Football may be a team sport. But, for the Longhorns, success begins with one player. He’s been doubted over and over but keeps bouncing back and surpassing the expectations of his critics.
The man is Tyrone Swoopes. The 6’4’’ sophomore quarterback from Stephenville, Texas. He was highly recruited out of Whitewright High and was expected to make an immediate difference once he stepped on campus, but it didn’t go exactly as planned.
The quarterback position at the University of Texas holds a special place in fans’ hearts with the likes of James Street, Vince Young, Bobby Layne and Colt McCoy leading the program to some of its most successful seasons. The most memorable stretch of players under center came between the mid-90’s to late 2000’s when the Longhorns were competing for conference and national championships.
James Brown led his teammates through a transitional period when the team left its longtime home, the Southwest Conference, for the new upstart conference, the Big 12 Conference. His famous “Roll Left” play on fourth and inches not only set up the game winning score against the team of the 90’s in the inaugural conference championship game, but began a divide between two of the nation’s most successful college football programs. Nebraska felt disrespected from that moment on and left for the Big Ten in the next line of conference realignment.
Major Applewhite followed in Brown’s footsteps and also left lasting memories as a Longhorn. He lost his starting job to the son of a Super Bowl champion. But, the only justice he ever received was the opportunity to play the Longhorns’ final two games as a senior. He was not given an ideal situation, yet he made the most of it. Chris Simms handed him a 29-10 deficit, and Applewhite nearly pulled off the impossible, falling just short 39-37 to Colorado. Following the loss, the chance to play in the program’s first ever BCS National Championship Game was for naught, but the opportunity to overcome a 19 point deficit would be around again. Applewhite earned the starting job for the Holiday Bowl a few weeks later, but knew how to seal the deal this time. The Longhorns fell behind by the same margin, but he finished with 473 passing yards and four touchdowns in the 47-43 win over the Washington Huskies.
The era’s final two standouts redshirted but would continue to exceed expectations for themselves and the program itself. Vince Young redshirted during Simms’ senior season in 2002, but eventually got the chance to shine. He became the most recognized athlete to come out of the University in a long time after trading snaps with Chance Mock in 2003 and taking the starting reins the following season. The Madison High product led the program to its greatest two year stretch since the national championship seasons of ’69 and ’70. With Young at the helm, the Longhorns went 24-1 en route to two BCS bowl wins and a National Championship. He declared for the NFL Draft four days after triumphing over the mighty USC Trojans in the BCS National Championship Game, But, good news for Texas, the program had another QB in their back pocket.
Colt McCoy started all four seasons at the position and won at least ten games each year. McCoy’s best remembered for knocking off #1 Oklahoma in the 2008 Red River Rivalry, his game-winning pass to Quan Cosby in 2009 Fiesta Bowl and getting knocked out of the National Championship Game in 2010. He never returned and the Horns lost 37-21.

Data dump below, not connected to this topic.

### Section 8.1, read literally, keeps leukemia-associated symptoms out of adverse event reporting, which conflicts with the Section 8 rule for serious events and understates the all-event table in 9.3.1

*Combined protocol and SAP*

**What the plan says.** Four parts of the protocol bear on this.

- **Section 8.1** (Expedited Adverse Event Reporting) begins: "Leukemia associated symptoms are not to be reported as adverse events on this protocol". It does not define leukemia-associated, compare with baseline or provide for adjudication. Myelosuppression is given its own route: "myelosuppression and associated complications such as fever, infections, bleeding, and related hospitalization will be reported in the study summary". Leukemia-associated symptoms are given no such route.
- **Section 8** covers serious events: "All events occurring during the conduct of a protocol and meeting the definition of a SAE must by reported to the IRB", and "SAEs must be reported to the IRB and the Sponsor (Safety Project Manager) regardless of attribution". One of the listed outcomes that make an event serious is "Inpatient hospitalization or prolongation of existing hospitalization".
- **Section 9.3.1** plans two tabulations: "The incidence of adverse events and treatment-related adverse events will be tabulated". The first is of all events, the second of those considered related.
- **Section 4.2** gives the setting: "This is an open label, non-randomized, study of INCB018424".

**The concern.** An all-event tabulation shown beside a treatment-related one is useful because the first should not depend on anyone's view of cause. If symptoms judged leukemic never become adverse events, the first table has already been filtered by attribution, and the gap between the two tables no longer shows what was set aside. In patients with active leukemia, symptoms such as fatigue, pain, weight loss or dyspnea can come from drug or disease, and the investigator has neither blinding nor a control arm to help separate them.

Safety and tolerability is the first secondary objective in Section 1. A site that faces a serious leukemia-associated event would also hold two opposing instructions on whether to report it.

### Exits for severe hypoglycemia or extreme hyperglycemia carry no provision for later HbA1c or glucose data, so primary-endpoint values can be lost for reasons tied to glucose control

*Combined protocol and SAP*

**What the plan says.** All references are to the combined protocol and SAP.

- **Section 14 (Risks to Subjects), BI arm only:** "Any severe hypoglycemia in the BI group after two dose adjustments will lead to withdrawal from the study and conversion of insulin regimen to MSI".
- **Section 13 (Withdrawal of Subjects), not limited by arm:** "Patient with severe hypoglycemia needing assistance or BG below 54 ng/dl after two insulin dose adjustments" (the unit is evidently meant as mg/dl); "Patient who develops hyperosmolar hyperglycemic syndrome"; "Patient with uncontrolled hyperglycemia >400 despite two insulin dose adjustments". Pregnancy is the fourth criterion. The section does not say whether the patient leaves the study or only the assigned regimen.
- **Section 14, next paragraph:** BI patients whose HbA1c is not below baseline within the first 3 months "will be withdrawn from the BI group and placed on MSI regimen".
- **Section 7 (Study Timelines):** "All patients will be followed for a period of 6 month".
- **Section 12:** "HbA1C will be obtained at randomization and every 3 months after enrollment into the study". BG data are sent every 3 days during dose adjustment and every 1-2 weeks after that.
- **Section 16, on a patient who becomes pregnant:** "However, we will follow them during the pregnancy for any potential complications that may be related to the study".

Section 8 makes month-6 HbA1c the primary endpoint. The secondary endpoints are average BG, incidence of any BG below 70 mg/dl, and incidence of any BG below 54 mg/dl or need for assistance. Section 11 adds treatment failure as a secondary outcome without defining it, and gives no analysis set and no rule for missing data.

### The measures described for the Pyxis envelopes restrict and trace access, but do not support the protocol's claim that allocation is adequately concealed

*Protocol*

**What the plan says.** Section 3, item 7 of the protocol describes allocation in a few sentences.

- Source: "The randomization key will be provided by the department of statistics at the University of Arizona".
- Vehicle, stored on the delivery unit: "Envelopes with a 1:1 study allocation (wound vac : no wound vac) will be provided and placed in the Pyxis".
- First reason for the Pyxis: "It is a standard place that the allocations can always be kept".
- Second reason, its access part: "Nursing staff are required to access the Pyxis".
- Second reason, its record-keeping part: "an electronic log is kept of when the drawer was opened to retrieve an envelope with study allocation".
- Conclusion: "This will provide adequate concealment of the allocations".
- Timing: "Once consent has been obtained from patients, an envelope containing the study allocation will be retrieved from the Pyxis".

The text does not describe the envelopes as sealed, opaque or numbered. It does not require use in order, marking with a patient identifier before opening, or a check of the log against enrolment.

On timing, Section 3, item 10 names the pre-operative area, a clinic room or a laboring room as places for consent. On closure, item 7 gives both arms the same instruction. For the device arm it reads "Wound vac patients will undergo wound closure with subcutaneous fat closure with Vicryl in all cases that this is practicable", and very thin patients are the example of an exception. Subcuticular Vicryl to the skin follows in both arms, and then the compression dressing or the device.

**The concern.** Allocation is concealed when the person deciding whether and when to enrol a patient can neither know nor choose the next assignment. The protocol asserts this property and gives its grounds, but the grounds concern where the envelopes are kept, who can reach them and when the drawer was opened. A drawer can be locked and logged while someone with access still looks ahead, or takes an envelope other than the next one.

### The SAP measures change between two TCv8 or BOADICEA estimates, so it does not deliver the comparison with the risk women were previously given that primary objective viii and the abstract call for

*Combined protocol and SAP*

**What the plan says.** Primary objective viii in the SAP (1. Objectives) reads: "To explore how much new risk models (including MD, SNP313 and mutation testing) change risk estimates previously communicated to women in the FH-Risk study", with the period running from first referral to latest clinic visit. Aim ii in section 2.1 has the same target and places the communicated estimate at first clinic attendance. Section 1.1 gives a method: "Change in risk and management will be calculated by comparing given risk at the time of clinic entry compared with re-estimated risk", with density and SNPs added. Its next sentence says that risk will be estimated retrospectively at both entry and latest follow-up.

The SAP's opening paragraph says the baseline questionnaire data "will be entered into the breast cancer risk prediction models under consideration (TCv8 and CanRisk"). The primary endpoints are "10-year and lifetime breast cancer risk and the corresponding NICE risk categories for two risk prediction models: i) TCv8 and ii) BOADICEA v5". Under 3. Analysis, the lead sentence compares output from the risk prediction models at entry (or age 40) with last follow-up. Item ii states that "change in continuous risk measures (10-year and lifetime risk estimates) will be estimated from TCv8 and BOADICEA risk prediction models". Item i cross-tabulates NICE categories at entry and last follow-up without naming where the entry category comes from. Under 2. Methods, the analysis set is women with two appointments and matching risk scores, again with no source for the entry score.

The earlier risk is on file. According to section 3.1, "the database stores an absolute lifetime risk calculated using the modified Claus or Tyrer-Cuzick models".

It started a long line of bad luck with the most important position on the football field. The highly touted Garrett Gilbert from local power Lake Travis never panned out, and eventually transferred to SMU. Case McCoy and David Ash traded snaps the next three seasons, but neither was the answer. McCoy found his way to HPI Corporate Services after graduation and practices real estate today. David Ash couldn’t stay healthy and had to retire earlier this season with two years of playing eligibility remaining.
That brings us back to square one. With the position he’s in, Tyrone Swoopes has nothing to lose. There is no controversy at the position he plays like in past years and can make something out of a lost season. The Longhorns had their worst start to the season since 1956 and have a long hill to climb. But, Swoopes has shown signs that he can be the long-term solution to the half-decade long problem in Austin. He has greatly improved from his first career start against BYU; his performance last Saturday is a testament to that.
Fans described his spectacular day as a breakout party, especially when compared to his performance against UCLA earlier in the season. He totaled 227 passing yards by halftime, which surpassed his game highs against Baylor, BYU, Kansas and UCLA, and finished with 416 yards. His heaves to teammate Jaxon Shipley in the fourth quarter defined his night and set up a go-ahead touchdown late, and later the game-winning field goal. He led the Horns to their highest scoring effort since the 2013 season opener against New Mexico State and moved his team down the field so fluidly that he looked like one of the greats in their day. Anyone would be excited to watch a player’s growth after a performance like that and he’ll be tested with three more ranked opponents on the schedule.